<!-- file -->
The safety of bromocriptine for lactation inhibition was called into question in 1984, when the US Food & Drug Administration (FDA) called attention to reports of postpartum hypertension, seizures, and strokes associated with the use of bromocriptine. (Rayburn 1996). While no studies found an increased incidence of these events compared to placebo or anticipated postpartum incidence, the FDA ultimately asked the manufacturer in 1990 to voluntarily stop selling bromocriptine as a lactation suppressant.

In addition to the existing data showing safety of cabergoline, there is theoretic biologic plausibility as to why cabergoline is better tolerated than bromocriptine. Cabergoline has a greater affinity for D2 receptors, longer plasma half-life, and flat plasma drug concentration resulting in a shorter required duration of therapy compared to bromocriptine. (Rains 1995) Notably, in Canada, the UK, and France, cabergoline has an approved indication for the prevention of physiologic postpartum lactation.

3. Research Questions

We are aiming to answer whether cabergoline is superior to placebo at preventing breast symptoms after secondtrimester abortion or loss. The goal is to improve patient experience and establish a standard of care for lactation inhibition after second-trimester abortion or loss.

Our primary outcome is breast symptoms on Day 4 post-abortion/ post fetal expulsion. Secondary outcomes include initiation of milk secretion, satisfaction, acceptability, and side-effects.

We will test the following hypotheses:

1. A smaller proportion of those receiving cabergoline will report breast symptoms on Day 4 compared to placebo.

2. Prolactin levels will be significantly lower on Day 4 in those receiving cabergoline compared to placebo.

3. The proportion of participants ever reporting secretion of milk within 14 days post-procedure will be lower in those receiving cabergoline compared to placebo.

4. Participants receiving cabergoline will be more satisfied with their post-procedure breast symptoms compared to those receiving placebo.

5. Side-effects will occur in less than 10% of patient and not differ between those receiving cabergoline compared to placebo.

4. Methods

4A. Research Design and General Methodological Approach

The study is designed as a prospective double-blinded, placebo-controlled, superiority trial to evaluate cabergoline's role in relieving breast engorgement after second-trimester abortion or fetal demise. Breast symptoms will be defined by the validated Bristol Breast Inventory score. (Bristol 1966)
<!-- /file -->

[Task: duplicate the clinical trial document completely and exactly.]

The safety of bromocriptine for lactation inhibition was called into question in 1984, when the US Food & Drug Administration (FDA) called attention to reports of postpartum hypertension, seizures, and strokes associated with the use of bromocriptine. (Rayburn 1996). While no studies found an increased incidence of these events compared to placebo or anticipated postpartum incidence, the FDA ultimately asked the manufacturer in 1990 to voluntarily stop selling bromocriptine as a lactation suppressant.

In addition to the existing data showing safety of cabergoline, there is theoretic biologic plausibility as to why cabergoline is better tolerated than bromocriptine. Cabergoline has a greater affinity for D2 receptors, longer plasma half-life, and flat plasma drug concentration resulting in a shorter required duration of therapy compared to bromocriptine. (Rains 1995) Notably, in Canada, the UK, and France, cabergoline has an approved indication for the prevention of physiologic postpartum lactation.

3. Research Questions

We are aiming to answer whether cabergoline is superior to placebo at preventing breast symptoms after secondtrimester abortion or loss. The goal is to improve patient experience and establish a standard of care for lactation inhibition after second-trimester abortion or loss.

Our primary outcome is breast symptoms on Day 4 post-abortion/ post fetal expulsion. Secondary outcomes include initiation of milk secretion, satisfaction, acceptability, and side-effects.

We will test the following hypotheses:

1. A smaller proportion of those receiving cabergoline will report breast symptoms on Day 4 compared to placebo.

2. Prolactin levels will be significantly lower on Day 4 in those receiving cabergoline compared to placebo.

3. The proportion of participants ever reporting secretion of milk within 14 days post-procedure will be lower in those receiving cabergoline compared to placebo.

4. Participants receiving cabergoline will be more satisfied with their post-procedure breast symptoms compared to those receiving placebo.

5. Side-effects will occur in less than 10% of patient and not differ between those receiving cabergoline compared to placebo.

4. Methods

4A. Research Design and General Methodological Approach

The study is designed as a prospective double-blinded, placebo-controlled, superiority trial to evaluate cabergoline's role in relieving breast engorgement after second-trimester abortion or fetal demise. Breast symptoms will be defined by the validated Bristol Breast Inventory score. (Bristol 1966)